My tone can often take a harshness that I do not intend.  About a month ago I was teaching a class to new social service providers who would be serving those with developmental disabilities.  Toward the end of the class, I was talking about the attributes people would need to be successful in this type of environment.  I was making a point about being there for others. In the course of my words I said this was important not only in the lives of those we serve, but in our own lives.  I went on to say if someone in your life had no time for you to be done with them, that good people have to deal with enough; they do not need those who ignore them in their lives.  (I know I would never make it as a marriage counselor.)

What I was hoping to do was point out if you are the type of person who could not be there for others that Misericordia (where I work and was teaching the class) did not need you.  I did not want to sound personally indicting, so I used the language I did.  No matter, it came off harsh to some.  As I thought of it, they have a point.

Where I was wrong was in too quickly equating “those who have no time for others” with an undesirable trait.  Though I did not say this or even mean it, it could be inferred in my words.

As I thought on it, I came to turn this argument back on myself approaching it not from a point of negativity, but a positive one.  The next time I speak to this class, I will use that angle.  Rather than speak of an attribute not to have, I will speak of the rare and beautiful attribute we should have.  That attribute is what the ancient Hebrews called hesed, that thing which is often translated as loving-kindness.

When I think of this trait, I think it must certainly be a thing of strong character.  It cannot be learned nor can we wish it into existence.  It is just the trait of certain people.  Where I work we can only use “certain people.”  It is not so much that those without it are undesirable; it is that to be fully involved in the lives of others requires such a trait.  It is the best trait of those I work with and those who have the best lives.

This led me to reflect on this “loving-kindness” and what it is and is not.  I make the following observations:

  • It is not all inclusive:  No one has time for everybody.  If everyone is good to just a few people then everyone in the world will have somebody to be good to them.  It is the case that not everyone could work where I do because they already have enough they must do this thing for.  It may also be the case they are just plain callous, in which case their life is too degraded to be authentic on any level anyway.  And none of us really dictate where our heart is.  Either you love or want to serve another person or you don’t.  The best advice here is go to those places and find those people you can do the thing for.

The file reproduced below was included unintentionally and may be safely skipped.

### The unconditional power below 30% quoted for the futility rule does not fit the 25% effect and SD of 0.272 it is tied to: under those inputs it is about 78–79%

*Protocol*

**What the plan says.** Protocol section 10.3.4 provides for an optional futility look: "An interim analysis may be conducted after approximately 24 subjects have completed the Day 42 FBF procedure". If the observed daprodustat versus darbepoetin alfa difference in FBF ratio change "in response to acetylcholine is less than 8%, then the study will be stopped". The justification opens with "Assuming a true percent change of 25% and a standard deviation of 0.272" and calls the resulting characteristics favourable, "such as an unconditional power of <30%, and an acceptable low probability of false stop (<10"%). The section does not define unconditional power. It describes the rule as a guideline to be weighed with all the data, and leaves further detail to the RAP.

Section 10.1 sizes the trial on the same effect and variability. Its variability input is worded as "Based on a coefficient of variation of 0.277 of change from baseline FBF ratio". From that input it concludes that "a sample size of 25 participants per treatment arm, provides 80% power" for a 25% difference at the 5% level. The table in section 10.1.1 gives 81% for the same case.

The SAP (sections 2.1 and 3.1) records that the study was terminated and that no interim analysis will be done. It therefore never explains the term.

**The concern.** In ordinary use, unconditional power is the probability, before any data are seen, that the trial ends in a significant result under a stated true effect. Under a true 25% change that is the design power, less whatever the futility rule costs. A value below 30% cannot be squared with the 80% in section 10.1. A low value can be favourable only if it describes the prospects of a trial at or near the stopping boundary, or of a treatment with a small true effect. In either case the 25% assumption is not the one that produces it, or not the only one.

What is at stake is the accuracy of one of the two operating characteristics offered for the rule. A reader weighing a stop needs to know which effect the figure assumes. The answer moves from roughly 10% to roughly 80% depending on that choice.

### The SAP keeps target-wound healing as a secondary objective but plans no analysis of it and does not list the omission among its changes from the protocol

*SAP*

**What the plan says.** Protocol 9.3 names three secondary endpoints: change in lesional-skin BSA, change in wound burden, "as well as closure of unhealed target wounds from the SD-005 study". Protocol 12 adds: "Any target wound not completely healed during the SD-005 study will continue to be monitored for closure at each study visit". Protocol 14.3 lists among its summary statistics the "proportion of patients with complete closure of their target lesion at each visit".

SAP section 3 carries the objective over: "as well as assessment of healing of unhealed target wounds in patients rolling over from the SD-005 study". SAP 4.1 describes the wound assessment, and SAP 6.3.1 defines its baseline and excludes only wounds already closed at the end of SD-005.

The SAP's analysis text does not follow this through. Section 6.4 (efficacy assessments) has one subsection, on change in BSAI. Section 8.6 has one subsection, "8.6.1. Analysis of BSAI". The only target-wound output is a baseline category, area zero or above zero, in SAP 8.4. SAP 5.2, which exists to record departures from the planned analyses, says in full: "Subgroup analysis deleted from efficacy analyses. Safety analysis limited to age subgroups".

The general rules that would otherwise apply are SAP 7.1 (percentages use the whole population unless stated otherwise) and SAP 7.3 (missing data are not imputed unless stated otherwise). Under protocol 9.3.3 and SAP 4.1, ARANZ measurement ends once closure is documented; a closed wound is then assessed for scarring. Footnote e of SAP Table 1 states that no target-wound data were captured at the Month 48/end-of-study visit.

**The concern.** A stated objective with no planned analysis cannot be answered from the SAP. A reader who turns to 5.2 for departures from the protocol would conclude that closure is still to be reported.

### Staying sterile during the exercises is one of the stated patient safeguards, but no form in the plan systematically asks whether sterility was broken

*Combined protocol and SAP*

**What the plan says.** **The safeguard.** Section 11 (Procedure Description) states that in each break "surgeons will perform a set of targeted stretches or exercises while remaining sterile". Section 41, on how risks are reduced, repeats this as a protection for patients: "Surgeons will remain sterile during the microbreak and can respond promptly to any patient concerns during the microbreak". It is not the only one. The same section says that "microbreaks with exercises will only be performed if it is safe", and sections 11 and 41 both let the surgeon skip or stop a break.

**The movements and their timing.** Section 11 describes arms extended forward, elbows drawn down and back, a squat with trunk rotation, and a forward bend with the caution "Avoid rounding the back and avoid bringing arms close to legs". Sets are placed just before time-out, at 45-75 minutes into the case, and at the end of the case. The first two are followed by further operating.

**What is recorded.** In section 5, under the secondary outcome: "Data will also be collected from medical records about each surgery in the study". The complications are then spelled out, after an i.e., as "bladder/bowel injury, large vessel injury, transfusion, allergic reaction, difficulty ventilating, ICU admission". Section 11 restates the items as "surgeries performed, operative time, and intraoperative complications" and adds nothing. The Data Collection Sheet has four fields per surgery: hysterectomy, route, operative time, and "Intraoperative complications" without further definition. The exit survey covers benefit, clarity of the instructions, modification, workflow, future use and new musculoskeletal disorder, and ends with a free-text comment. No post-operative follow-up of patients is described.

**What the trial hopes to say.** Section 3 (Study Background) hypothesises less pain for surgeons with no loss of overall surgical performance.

• It comes from a place of joy:  I know someone who, after being at Misericordia for years, returns to work part-time even though she has a lot of obligations elsewhere as well as the talent to make more somewhere else.  Her take is “how can I not be here.”    Truth is when you come to the place of kindness, it does do as much for you as you do for it.  If your heart is with a person or place, you will know it and kindness will come naturally.
  • It is not false concern:  We all do it on occasion, but you can only fake empathy and compassion so much. If your kindness comes from some sort of obligation rather than in a natural state, just don’t bother with it.  Being ignored is a horrible feeling; far worse is finding out that someone pays attention to you because they feel like they have to.
  • It is not always easy:  Taking a chance on others is difficult work.  The more invested you get in the life of another, the more they will depend on you.  This will make them self-absorbed and coquettish. They will decide it is okay to be vulnerable with you and need you.  The Little Prince is an analogy that makes sense here.   He had a flower he thought was unique in all the world, but his care made her stop thinking of herself as invincible and she became needy.  He tired of this and left her to travel to distant planets.  He eventually came to Earth and found out she was not so unique after all, at least on the outside. He also found out that as difficult as his flower was, he also needed her.
  • You will need others.  You may even love them:  Kind people do not expect reciprocity, but they do receive it.  I can’t really speak to this.  If you’ve experienced it, you know it already.

I know the next time I speak to this class I would like to let them know those things.  My time will be limited and dictated by regulation, but I really think those are the most important things I could say.  It also works not only for my workplace, but for life in general.  I came to Misericordia without much in the way of expectation.  I tired of an environment where I could not be kind and came to the place with a kindness the likes of which I could never have imagined.   That is also life.  In the most authentic living we will need others and they will need us.  We will love others and they will love us and it will be with a force not imagined.  We either have it in us to be in that place or we don’t.  In any case it is best to know the thing when we see it, to know that when we see correctly, we see with the heart.